But the problem that initiated the Leopold Report concerned wildlife. If feeding elk in the winter seemed unnatural, and if killing elk by the thousands was unpopular, what was the Park Service to do? The answer the agency devised was called “natural regulation,” which might be likened to abandonment. Under natural regulation, the Park Service allowed winter conditions, predation, and habitat to determine elk survival, even if that meant mass starvation. The Leopold Report did not prohibit killing elk or other management methods, but the Park Service decided that “direct reduction” was too interventionist.
And so, elk numbers grew. By 1981, the northern Yellowstone herd was more than double the size it had been two decades before, when five thousand were killed. Scientific consensus proved elusive, but critics argued that these ballooning and often erratic numbers were causing degrading, and perhaps permanent, effects on the range. In 1995, wolves were reintroduced into the park after half a century, an act that helped meet the Leopold Report’s goal of reestablishing biotic associations. Wolves preyed on elk and changed the herd’s behavior, so that rangeland conditions and wildlife populations noticeably transformed. The ecological changes after wolf reintroduction, as well as the social and political ramifications, are still unwinding.
That unfolding is itself an important reminder and perhaps a key legacy, albeit an unconscious one, of the Leopold Report. Leopold’s “vignette” language suggested a snapshot frozen in time, and underplayed or misunderstood the profound ways Indigenous peoples created the contact-era ecosystem—with their fires, through their hunting, by living on all the continent’s lands. Nevertheless, by promoting biotic associations that would prioritize preserving ecological processes, the Park Service following the Leopold Report developed practices that guaranteed change.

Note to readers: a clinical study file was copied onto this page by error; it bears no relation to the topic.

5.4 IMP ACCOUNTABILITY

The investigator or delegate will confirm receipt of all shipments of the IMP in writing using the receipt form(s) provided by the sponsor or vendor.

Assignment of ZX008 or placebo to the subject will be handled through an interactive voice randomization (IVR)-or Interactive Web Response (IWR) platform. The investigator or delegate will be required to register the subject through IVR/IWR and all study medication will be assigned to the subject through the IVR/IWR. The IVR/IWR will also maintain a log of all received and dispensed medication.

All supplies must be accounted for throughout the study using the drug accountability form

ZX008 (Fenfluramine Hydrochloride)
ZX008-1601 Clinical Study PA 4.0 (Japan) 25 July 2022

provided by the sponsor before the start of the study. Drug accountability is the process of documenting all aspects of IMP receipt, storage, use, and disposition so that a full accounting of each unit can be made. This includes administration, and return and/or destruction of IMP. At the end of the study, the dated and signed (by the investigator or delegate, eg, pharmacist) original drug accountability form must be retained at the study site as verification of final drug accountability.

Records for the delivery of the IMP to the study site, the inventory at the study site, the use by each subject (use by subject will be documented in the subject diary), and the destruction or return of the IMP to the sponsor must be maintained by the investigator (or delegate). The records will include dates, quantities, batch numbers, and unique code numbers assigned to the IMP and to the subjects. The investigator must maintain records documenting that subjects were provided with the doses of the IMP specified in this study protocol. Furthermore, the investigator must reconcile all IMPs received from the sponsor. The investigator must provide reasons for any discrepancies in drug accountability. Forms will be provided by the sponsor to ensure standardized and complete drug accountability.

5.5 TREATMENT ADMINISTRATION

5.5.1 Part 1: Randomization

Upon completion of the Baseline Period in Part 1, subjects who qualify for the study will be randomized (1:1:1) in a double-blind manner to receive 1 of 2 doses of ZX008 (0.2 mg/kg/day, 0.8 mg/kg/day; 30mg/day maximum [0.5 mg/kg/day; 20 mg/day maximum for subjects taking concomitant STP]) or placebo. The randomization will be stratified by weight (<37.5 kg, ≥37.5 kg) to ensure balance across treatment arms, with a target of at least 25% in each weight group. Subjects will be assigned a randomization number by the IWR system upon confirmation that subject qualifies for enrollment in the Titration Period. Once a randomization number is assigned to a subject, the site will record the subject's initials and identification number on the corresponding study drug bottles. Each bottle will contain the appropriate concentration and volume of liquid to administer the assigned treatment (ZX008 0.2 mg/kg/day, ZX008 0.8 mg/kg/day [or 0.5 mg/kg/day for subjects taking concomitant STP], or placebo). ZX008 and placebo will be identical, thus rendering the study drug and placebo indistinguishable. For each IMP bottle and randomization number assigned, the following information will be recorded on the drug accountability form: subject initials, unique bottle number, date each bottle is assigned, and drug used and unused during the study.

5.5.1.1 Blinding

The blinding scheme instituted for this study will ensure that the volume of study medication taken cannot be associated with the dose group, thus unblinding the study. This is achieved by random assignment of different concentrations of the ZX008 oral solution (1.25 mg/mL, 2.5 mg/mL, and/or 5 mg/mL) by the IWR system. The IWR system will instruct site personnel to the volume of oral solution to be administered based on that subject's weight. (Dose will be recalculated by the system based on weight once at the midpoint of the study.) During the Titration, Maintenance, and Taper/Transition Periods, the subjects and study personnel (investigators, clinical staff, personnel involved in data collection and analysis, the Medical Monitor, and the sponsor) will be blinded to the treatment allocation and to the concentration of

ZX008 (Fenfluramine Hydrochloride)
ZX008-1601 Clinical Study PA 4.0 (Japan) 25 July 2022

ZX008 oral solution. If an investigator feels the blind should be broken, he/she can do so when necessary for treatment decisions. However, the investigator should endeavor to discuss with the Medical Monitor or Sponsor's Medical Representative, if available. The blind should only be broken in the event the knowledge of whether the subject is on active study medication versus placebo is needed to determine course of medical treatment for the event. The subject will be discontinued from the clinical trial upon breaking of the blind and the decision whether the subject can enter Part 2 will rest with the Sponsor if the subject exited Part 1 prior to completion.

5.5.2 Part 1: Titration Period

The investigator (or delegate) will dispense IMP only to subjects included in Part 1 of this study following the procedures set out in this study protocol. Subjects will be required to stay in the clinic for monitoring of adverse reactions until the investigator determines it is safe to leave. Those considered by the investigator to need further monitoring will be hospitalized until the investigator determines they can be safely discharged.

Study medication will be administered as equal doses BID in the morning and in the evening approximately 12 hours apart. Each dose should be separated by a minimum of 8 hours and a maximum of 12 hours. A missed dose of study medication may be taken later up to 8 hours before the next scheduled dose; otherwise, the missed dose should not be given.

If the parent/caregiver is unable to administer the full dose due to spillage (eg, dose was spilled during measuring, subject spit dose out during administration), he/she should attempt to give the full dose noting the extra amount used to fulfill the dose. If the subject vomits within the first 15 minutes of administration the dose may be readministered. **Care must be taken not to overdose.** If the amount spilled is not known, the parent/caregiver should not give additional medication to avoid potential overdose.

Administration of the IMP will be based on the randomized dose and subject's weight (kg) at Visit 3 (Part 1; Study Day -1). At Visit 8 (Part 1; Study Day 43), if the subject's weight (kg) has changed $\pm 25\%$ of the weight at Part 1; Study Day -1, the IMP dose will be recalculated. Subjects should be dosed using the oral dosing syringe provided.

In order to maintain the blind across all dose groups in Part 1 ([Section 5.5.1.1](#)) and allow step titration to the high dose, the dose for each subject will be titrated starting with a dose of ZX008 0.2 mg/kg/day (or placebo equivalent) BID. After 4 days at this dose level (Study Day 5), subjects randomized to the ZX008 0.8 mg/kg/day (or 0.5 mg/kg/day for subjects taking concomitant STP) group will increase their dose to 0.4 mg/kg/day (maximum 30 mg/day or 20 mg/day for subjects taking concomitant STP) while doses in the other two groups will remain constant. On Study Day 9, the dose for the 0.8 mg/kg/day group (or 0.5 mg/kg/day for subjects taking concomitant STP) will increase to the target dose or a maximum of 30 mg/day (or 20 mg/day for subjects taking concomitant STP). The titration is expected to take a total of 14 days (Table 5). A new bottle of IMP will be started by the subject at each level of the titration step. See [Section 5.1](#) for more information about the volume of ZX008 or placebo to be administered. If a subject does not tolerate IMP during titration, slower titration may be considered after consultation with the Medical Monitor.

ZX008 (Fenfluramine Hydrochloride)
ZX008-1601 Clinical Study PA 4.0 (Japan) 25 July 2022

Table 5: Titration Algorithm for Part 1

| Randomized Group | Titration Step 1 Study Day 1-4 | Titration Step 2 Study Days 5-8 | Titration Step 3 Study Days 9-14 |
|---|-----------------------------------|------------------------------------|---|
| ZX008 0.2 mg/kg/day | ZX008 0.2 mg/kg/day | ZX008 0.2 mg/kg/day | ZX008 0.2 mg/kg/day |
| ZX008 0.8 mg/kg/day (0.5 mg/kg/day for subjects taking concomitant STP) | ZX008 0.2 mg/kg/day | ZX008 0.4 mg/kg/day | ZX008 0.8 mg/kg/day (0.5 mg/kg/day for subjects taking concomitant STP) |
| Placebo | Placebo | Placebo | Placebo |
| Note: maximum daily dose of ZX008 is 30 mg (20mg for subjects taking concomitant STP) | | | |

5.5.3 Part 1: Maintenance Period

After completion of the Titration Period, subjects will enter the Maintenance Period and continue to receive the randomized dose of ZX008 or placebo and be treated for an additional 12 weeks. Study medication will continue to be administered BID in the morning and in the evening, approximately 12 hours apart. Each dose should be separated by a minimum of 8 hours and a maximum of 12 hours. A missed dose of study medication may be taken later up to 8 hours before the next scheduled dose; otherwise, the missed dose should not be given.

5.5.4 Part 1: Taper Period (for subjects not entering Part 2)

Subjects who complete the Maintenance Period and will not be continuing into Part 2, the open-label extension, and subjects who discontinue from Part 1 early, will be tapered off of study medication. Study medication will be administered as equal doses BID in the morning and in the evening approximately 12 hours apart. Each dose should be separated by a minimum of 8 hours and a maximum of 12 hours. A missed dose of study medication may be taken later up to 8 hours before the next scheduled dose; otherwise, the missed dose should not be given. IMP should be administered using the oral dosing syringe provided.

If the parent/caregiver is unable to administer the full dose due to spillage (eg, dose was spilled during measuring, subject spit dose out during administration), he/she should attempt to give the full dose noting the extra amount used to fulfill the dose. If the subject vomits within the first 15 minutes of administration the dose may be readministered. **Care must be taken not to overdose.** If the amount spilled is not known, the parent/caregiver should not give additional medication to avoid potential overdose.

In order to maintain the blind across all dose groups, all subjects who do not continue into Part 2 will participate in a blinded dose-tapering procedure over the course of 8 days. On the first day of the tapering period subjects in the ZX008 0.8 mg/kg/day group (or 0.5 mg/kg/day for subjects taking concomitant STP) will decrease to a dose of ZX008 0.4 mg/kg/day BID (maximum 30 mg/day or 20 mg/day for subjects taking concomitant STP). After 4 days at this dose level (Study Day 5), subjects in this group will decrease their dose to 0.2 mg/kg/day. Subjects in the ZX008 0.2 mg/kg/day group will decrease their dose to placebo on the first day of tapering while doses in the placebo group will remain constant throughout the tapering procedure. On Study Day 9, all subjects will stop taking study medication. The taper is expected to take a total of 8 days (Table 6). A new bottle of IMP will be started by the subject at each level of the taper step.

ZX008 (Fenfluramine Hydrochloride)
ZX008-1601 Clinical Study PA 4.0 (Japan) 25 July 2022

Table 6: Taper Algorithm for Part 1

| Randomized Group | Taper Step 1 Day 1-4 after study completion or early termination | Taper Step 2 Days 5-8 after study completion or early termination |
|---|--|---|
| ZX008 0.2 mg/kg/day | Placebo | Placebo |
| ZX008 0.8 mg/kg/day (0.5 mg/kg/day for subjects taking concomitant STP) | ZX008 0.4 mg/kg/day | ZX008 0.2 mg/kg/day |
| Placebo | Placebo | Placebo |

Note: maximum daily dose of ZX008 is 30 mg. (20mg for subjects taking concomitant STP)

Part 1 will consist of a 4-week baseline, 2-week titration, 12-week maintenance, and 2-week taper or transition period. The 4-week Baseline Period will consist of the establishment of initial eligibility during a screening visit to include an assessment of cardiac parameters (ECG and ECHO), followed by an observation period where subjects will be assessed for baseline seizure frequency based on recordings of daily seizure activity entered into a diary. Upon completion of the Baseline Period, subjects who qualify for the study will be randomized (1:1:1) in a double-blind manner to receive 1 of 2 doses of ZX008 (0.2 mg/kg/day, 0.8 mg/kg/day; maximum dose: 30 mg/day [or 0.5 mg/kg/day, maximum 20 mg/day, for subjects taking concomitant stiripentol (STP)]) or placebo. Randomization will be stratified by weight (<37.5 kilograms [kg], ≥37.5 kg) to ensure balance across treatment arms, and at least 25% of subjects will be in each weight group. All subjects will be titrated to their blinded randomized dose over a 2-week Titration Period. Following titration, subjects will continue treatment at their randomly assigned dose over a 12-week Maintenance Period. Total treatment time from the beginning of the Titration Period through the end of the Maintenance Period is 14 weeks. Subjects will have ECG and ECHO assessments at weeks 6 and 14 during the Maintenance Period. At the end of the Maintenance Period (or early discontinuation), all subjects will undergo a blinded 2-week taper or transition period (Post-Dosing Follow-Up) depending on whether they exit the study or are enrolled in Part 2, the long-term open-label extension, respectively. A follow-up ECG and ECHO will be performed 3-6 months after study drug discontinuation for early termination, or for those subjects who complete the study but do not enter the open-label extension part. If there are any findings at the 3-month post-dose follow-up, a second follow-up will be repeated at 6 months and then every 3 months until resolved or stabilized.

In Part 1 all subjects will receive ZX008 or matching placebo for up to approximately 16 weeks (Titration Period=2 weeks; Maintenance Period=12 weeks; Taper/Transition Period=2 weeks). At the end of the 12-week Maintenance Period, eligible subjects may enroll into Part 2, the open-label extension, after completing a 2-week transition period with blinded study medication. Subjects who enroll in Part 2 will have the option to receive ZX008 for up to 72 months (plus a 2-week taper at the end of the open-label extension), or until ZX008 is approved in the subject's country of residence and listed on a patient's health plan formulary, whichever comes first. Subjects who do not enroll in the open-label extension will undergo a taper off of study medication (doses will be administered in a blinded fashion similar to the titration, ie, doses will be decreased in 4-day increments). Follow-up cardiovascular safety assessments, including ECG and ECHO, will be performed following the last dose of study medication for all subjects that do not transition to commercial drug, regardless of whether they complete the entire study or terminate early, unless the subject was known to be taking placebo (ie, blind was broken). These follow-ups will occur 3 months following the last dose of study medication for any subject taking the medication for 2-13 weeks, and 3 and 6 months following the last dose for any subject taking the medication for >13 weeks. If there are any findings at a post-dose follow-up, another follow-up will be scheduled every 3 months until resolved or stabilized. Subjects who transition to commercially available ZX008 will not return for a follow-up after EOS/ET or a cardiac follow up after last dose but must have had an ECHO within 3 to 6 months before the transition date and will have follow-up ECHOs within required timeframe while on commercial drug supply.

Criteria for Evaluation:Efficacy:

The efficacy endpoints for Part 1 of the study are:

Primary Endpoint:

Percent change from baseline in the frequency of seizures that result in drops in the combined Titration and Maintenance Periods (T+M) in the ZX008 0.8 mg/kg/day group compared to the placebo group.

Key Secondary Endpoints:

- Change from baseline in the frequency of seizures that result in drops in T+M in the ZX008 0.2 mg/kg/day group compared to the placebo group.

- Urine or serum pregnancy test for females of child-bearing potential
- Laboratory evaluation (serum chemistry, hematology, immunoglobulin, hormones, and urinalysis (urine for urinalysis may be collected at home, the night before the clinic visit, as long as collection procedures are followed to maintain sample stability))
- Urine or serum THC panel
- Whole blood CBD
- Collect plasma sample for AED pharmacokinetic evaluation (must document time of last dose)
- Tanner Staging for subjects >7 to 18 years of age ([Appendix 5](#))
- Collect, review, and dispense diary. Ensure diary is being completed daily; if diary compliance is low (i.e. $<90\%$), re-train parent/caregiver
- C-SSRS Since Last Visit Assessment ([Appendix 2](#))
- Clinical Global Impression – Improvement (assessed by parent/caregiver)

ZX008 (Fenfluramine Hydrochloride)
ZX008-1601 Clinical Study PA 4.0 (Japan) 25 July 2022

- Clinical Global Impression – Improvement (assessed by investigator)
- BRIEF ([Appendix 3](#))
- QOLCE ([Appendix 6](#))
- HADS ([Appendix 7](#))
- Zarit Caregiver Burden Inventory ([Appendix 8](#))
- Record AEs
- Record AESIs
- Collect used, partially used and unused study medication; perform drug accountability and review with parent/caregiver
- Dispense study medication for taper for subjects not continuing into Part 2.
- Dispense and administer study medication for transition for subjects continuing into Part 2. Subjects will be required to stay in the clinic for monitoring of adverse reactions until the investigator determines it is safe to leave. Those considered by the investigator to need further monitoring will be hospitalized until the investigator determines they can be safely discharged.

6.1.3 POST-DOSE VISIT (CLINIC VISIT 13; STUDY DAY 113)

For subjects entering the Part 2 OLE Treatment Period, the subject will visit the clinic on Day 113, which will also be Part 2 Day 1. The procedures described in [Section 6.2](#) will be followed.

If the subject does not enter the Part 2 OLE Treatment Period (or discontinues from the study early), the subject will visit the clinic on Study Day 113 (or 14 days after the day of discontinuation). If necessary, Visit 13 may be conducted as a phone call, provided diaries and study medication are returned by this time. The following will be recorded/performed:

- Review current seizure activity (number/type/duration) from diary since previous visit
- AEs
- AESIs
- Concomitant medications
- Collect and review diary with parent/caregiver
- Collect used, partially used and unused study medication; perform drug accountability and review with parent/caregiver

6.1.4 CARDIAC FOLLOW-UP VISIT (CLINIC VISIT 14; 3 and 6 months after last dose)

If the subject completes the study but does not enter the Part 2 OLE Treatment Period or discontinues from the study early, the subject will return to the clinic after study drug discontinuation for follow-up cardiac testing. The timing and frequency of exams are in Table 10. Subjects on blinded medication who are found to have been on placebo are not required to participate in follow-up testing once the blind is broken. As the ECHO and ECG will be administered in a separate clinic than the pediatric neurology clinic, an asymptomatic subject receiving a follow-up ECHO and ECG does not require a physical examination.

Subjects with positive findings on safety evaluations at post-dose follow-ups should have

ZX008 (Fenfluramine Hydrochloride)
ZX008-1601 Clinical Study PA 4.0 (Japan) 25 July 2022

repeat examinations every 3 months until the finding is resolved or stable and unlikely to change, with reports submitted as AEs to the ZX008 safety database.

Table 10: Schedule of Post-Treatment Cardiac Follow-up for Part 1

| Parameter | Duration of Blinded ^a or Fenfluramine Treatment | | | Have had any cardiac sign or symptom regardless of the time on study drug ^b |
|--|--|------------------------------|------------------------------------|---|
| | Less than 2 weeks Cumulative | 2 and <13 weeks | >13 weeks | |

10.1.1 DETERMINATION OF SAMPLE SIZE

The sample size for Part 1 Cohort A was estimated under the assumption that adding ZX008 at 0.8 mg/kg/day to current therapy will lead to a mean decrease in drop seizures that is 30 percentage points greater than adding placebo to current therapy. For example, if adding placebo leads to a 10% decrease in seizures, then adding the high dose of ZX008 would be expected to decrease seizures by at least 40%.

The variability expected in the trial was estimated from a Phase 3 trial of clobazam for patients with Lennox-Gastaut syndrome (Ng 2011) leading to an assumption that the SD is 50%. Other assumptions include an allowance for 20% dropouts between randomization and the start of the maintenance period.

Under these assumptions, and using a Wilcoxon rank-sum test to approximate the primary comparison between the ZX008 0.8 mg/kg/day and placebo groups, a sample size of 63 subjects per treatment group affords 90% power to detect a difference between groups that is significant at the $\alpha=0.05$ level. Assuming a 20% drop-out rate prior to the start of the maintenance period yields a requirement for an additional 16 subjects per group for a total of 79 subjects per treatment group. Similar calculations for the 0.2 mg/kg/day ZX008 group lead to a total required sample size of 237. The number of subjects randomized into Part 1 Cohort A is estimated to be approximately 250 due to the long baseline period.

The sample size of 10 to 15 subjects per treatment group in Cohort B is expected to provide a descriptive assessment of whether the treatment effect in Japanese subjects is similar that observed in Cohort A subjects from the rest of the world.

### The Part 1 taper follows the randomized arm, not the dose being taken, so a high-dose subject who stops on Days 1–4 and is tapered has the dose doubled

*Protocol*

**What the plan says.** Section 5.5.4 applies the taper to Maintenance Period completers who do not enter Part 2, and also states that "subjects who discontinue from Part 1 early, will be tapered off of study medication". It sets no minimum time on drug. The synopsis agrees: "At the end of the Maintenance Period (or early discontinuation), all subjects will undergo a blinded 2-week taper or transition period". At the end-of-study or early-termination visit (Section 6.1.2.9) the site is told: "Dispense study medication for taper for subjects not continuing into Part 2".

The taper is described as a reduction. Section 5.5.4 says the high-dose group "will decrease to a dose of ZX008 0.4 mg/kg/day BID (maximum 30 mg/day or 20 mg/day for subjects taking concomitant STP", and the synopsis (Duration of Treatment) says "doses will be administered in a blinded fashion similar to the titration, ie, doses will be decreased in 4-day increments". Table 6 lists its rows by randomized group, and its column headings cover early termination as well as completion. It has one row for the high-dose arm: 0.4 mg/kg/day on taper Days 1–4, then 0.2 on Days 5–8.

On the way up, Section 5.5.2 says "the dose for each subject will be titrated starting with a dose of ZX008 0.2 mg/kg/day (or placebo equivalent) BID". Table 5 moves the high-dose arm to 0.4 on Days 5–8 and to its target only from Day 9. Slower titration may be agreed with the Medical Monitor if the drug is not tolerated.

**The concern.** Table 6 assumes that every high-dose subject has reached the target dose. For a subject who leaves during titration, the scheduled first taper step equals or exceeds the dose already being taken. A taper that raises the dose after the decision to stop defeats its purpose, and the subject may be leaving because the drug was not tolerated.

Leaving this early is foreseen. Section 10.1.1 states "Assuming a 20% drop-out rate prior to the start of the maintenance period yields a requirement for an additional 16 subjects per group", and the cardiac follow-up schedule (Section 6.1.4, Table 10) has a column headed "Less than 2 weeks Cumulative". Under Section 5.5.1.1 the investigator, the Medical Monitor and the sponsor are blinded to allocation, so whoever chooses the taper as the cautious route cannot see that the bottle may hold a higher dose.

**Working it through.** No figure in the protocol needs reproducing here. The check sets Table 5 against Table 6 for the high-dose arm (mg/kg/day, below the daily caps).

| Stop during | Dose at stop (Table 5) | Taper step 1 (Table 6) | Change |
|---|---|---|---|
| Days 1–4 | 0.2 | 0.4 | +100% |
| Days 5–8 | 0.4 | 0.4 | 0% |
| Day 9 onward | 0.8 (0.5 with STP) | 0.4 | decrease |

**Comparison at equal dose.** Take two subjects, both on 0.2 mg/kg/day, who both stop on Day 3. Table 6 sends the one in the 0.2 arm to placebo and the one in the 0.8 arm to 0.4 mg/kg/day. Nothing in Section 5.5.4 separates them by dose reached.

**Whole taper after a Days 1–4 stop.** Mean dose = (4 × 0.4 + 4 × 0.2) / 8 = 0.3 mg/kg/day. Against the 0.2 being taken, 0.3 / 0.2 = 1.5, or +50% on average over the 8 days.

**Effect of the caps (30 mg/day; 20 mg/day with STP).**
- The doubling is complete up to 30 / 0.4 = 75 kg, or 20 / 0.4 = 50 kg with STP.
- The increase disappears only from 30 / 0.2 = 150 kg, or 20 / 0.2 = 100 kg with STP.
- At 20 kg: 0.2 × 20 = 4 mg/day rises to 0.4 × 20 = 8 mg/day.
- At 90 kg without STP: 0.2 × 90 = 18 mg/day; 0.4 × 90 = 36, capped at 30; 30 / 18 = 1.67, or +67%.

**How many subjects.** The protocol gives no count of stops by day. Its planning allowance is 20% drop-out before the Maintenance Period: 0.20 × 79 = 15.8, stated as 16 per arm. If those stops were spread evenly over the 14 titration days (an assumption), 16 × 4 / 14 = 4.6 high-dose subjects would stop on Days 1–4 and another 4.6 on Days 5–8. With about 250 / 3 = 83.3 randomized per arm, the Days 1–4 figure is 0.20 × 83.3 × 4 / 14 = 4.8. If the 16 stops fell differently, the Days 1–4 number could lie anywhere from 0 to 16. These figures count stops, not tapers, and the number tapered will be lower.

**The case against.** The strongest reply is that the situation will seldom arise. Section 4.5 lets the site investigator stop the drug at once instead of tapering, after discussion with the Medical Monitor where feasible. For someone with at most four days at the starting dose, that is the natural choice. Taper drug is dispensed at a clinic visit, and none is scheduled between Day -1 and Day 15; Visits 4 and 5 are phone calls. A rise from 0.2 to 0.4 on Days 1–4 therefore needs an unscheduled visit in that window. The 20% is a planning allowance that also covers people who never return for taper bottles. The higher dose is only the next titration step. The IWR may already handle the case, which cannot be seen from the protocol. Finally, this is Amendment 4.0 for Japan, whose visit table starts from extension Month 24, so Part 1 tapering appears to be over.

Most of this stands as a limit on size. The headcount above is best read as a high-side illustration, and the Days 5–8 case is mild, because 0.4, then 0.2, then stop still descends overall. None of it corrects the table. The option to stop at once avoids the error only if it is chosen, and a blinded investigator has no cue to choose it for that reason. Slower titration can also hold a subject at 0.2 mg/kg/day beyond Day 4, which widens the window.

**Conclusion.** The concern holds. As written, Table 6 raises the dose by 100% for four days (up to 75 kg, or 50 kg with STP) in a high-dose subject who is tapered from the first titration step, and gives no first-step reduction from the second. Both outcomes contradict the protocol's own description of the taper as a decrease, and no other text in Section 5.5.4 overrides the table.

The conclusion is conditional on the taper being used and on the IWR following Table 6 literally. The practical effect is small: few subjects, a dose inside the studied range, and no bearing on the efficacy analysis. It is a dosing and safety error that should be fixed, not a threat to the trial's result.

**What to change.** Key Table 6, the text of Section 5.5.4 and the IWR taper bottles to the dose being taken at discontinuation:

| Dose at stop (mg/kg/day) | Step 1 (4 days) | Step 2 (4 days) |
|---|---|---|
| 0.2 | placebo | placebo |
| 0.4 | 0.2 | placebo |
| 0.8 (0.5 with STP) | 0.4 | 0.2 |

In 2012, the National Park System Advisory Board’s Science Committee published a report, “Revisiting Leopold: Resource Stewardship in the National Parks.” If the Leopold Report emerged at a time when something like preserving naturalness dominated Americans’ thinking, “Revisiting Leopold” reflected a new era when accommodating change had arrived. National parks were not static “vignettes,” frozen in long-ago relationships but manifestations of “a dynamic and continuously changing system.” This report was meant to move beyond the Leopold Report’s shadow.
The Leopold Report originated to examine a relatively narrow policy, but Leopold moved beyond his brief. By contrast, the 2012 report began expansively, rooting itself in a compounding set of challenges from climate change and habitat fragmentation to an “increasingly diversified, urbanized, and aging” constituency. Signaling that this latter point was not merely formulaic rhetoric, one of its first findings declared that the national parks cannot be divided between “natural parks” and “cultural parks,” noting that Yellowstone’s wildlife constituted a cultural resource every bit as much as a natural one. The report recommended that the Park Service’s overarching approach ought to be to steward resources for “continuous change… in order to preserve ecological integrity and cultural and historical authenticity.”
It will not be simple, but humans and nature are tightly bound together. We seem well beyond preserving a “vignette of primitive America.” In our age, an era confronting climate change and questions of justice at every turn, it will be necessary for the National Park Service and the touring public to remember that these lands have been, since time immemorial, a human responsibility.